The book says he shouldn’t be drinking too much milk – no large bottles – as this will fill him up leaving him with no room for food. These fussy eaters just might not be hungry!
It also says, and this is the bit I find more worrying, that drinking milk from a bottle increases the amount of time the fluid is in contact with the teeth and because milk has lactose (a form of sugar) this can cause tooth decay. In addition, toddlers who drink large bottles of milk before bed are the ones most at risk from anaemia (which incidentally reduces their appetite). Judy urges that for the sake of his balanced diet, I’ve got to kick the bottle. Damn.
Reuben currently drinks a 7oz bottle before his daytime nap and another before bed. (On holiday he was drinking another bottle during the night but then he was eating pitiful amounts of food and has stopped since we’ve been back.) This amount, according to Parents.com, is OK. So, I’m torn. My instinct tells me to get rid of his bottles for the reasons above but…
My problem is that Reuben is having 2 hour naps during the day. He clearly needs this and it is massively important to his brain development that he gets it. But it takes him a long time to settle and a big element of this process is his bottle of milk. It’s his only comforter. I could sit and cuddle him and read stories with him all day in the dark and he wouldn’t feel sleepy. Give him his bottle and he just knows what to do.
I actually think that nighttime might be easier to tackle because he knows it’s bedtime. But he sure does still call out for his “MUCK, MUCK” when he’s ready for it so I just don’t know. To be continued.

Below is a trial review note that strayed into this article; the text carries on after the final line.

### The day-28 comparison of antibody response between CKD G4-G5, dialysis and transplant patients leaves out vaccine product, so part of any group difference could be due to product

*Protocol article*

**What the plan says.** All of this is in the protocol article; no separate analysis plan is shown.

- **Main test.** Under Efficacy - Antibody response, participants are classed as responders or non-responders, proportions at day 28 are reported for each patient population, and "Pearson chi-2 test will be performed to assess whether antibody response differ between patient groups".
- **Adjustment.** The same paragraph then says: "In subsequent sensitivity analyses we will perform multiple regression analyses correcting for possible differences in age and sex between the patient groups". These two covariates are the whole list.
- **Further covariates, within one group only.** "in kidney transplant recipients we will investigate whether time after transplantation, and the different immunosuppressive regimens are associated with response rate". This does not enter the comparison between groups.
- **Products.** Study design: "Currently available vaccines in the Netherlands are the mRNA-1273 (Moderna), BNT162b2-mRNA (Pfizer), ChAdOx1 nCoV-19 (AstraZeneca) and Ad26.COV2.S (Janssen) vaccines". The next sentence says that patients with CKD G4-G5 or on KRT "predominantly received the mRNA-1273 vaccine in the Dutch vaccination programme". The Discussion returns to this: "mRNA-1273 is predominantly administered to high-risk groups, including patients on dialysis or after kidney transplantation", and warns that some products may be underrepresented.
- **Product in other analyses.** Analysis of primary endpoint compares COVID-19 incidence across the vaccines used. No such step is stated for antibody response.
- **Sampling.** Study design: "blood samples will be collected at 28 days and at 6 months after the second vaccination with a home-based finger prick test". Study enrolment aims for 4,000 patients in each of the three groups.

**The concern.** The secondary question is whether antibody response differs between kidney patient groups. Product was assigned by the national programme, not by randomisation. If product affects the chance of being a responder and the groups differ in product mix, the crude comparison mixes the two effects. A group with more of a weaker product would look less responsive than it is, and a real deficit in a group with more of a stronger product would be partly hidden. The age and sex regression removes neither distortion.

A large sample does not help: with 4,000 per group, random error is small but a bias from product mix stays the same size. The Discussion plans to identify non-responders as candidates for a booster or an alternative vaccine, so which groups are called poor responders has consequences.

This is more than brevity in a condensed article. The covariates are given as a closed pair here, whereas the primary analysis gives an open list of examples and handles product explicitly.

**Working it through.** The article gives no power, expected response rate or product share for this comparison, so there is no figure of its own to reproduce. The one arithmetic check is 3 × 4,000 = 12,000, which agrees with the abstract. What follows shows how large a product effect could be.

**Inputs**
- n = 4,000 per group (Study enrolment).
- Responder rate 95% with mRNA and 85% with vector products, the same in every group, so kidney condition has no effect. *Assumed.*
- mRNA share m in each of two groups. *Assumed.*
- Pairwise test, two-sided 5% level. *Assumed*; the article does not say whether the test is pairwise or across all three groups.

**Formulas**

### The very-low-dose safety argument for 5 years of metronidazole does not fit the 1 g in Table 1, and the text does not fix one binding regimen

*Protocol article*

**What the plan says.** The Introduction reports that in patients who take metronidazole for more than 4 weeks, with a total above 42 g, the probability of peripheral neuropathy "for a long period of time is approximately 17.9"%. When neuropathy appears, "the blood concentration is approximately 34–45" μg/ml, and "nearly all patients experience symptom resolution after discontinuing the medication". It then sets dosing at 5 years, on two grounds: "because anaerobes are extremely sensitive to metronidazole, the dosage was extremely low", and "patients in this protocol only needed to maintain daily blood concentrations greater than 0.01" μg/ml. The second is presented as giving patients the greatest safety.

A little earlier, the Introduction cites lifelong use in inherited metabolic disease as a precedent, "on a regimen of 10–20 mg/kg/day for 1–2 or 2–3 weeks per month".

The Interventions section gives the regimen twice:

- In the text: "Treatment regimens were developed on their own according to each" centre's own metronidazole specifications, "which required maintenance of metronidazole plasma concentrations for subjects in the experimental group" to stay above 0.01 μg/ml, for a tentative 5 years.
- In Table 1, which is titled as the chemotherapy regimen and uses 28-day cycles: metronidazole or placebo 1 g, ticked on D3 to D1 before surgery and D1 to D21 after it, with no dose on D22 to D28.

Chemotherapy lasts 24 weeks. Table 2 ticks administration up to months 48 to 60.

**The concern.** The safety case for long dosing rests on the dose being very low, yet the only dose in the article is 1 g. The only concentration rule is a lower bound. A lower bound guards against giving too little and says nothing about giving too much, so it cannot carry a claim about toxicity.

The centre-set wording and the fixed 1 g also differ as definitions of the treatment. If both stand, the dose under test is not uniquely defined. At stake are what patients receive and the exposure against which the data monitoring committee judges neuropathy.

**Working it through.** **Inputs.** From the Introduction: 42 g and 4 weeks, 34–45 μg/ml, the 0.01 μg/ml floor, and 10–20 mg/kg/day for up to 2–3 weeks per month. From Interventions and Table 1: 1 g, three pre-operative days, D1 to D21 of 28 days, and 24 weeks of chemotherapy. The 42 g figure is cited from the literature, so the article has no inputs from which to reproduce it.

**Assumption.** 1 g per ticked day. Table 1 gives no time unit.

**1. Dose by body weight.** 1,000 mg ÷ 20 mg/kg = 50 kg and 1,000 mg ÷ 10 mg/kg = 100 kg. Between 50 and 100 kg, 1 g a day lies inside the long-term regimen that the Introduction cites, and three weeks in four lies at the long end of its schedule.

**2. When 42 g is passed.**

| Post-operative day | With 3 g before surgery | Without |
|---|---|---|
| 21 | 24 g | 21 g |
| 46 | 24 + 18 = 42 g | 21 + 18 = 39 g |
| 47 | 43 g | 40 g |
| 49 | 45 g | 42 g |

How to help Fussy Eaters, er, eat
In the meantime the tips for fussy eaters are:
1) Eat with your toddler at every opportunity and eat what they eat.
We nearly always have breakfast together as a family and in fact, breakfast is Reuben’s favourite and most varied meal time.
He tends to sleep over lunch times, so he’ll have a snack before bed and then normally a sandwich when he wakes, quite often on the way to some social engagement he has organised, like swimming.
Evening meals, however, are more of a problem. Mike comes home after Reuben’s dinner time and I tend to wait to eat with him. I am nearly always watching what I eat so generally I don’t want to eat what Reuben is having and, because he’s fussy, I don’t offer him what I have because I think he won’t like it. BUT, he will only learn that the food I’m giving him is safe by seeing me eat it, so this is about to change! If I’m having salmon and veg, so is he but with something on the side that I know he will eat, like toast or some of his precious pasta shells. And, Mike’s will be in the microwave ready for when he gets in!